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Meditation Basics: How to Sit

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Meditation Basics: How to Sit

Starting a meditation practice can be easy once you find what works best for you from how you sit, to how you breathe, to how props and mantra can support you.



The practice of meditation has many purposes.

Regardless of your reasoning for starting a meditation practice, finding a way that your physical body can relax into the practice is important.

If you have a look any depictions of meditative postures from old texts or scriptures, you’ll notice a theme: the practitioner is sitting upright, with a tall spine.

The concept of an upright seated position is said to represent the connection between heaven and earth, and to create the most flow of energy through the multiple channels that run through our bodies.


Remember, what’s important is finding a posture that works for your body.


Before we jump into how to build the rest of the posture, let’s talk about different ways you can create your seat.



The goal is to look for a position that you can sit comfortably in for 5, 10 or 15 minutes – or more!

For some with knee, hip or lower back issues, sitting on the ground is simply not an option.

Finding a chair with a firm seat that, when your sits bones – those bones that you can feel on your bum when you move side to side or forward and back – are grounded in the seat and both your feet are plated firmly and fully on the floor is a great option for those whose bodies aren’t happy sitting on the ground. 

There are also three seated poses most often used in meditation. 

Burmese position involves tucking one foot into your groins and crossing the other ankle in front of it, aligning your ankles with the center of your pubic bone.

Half Lotus is another cross-legged option for more advanced practitioners.

Full lotus is the most advanced and said to be the ‘Everest’ of seated positions. 

Both Half and Full Lotus require care and caution to move your body into, as the knees are delicate yet strong joints with limited flexion in the direction needed for these postures. Thus, they are recommended for more seasoned practitioners with experience in moving their body into it.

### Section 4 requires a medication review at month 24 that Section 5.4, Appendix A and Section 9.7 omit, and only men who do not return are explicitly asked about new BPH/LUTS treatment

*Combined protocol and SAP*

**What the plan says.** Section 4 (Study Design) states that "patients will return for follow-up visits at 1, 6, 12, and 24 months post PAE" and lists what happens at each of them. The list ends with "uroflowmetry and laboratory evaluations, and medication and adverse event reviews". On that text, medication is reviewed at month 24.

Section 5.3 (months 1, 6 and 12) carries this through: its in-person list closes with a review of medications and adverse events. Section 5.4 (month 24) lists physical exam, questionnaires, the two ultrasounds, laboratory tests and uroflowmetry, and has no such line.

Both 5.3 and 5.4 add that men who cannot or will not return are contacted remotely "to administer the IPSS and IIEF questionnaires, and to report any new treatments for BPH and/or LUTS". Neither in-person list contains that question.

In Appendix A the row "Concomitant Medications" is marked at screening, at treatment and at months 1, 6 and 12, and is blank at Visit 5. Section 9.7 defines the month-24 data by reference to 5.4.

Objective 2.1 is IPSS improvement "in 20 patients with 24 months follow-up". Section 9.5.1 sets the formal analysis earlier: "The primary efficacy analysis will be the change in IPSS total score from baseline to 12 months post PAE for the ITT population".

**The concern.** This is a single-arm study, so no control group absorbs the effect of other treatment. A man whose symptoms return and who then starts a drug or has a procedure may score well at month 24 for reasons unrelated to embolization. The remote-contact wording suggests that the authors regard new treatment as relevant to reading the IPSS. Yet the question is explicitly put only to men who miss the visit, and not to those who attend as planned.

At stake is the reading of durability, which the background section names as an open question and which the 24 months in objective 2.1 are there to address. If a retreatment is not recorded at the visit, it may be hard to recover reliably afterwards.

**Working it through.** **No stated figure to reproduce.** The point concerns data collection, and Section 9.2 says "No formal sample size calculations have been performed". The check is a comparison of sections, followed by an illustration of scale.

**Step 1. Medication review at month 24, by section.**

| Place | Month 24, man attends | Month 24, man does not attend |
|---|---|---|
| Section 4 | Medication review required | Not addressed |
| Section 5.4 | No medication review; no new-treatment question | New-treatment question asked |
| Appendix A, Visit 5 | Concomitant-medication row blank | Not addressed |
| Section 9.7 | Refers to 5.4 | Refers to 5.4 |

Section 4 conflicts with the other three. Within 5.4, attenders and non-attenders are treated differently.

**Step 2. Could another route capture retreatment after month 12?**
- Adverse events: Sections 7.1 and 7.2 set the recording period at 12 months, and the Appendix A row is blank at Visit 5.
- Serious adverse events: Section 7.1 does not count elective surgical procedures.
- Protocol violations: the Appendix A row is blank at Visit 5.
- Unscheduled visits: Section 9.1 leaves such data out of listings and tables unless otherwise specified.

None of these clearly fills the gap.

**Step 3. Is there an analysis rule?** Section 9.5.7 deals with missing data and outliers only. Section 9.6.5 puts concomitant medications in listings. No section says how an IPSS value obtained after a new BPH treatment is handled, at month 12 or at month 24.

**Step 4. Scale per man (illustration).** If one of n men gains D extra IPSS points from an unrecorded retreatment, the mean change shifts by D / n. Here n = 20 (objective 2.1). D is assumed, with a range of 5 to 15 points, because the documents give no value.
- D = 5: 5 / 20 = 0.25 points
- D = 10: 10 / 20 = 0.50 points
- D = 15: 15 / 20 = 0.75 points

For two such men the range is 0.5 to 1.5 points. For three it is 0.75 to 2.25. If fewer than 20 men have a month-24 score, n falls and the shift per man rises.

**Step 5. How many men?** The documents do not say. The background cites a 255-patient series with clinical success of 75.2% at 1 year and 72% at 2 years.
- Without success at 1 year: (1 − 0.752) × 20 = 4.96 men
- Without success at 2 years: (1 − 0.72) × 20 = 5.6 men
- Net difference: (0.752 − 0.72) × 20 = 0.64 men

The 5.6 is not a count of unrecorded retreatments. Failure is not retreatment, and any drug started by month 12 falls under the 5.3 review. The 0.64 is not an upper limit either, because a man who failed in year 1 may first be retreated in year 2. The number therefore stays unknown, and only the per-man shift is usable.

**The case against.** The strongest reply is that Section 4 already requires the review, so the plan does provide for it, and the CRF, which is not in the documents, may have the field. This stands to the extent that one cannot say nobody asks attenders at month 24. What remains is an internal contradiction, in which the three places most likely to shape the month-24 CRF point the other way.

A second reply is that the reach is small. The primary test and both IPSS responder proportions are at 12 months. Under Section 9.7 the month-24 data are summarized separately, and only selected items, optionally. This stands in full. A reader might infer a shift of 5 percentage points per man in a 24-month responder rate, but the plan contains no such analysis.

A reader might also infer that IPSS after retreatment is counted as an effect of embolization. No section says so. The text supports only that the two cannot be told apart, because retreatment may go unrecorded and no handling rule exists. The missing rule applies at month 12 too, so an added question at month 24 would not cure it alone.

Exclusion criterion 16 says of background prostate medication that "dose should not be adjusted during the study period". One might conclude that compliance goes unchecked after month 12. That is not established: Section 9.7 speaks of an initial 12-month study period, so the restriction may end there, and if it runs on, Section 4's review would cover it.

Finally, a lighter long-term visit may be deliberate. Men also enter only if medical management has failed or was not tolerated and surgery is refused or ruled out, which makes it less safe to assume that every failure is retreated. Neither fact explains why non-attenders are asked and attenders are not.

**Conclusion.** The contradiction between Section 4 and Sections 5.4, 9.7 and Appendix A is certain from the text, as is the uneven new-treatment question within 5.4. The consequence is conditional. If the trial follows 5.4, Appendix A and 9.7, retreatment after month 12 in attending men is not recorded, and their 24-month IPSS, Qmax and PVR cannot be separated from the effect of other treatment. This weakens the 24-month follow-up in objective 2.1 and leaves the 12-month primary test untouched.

With your seat of choice decided upon, there are a few cues that you can give your body to move into your straight spine position for your meditation.


Find your sits bones – the protruding bones on your backside – and envision them growing roots into your chair, the cushion beneath you or the floor.

A great adjustment for a lot of bodies is to get the hips above the knees – especially if you are experiencing tightness anywhere in the lower body or if the knees are a fair distance away from the floor.

 By placing cushions or blocks under your rear, your hips can relax and lower legs can fall more easily towards the ground.


Achieving a straight spine may seem like a lot of work for your body.

However, when you arrange your hips, shoulders and skull correctly, you can experience a sense of ease in maintaining a straight spine throughout your meditation. 

Take a slight pelvic tilt forward to support your lower back and settle into the natural curvature of the lower spine.


Keeping your pelvic tilt in place, slowly start to draw your upper body back, aligning your shoulders over your hips. 

Draw your shoulders up next to your ears, then allow them to relax down to their natural place. 

Slowly slide your hands onto your thighs, and draw your hands towards your hips to encourage your shoulders to draw down and back, shoulder blades supporting the heart.


To create a straight line from the top of the head to the tip of your tailbone, slowly draw your skull back over your shoulders.

Think about slightly tucking your chin in and down to lengthen through the back of your head and neck.


Settling into your seat is the first step to finding peace and stillness in your meditation.  

Play with ways of sitting that support your body. And be patient with yourself; mindfulness is a daily practice.


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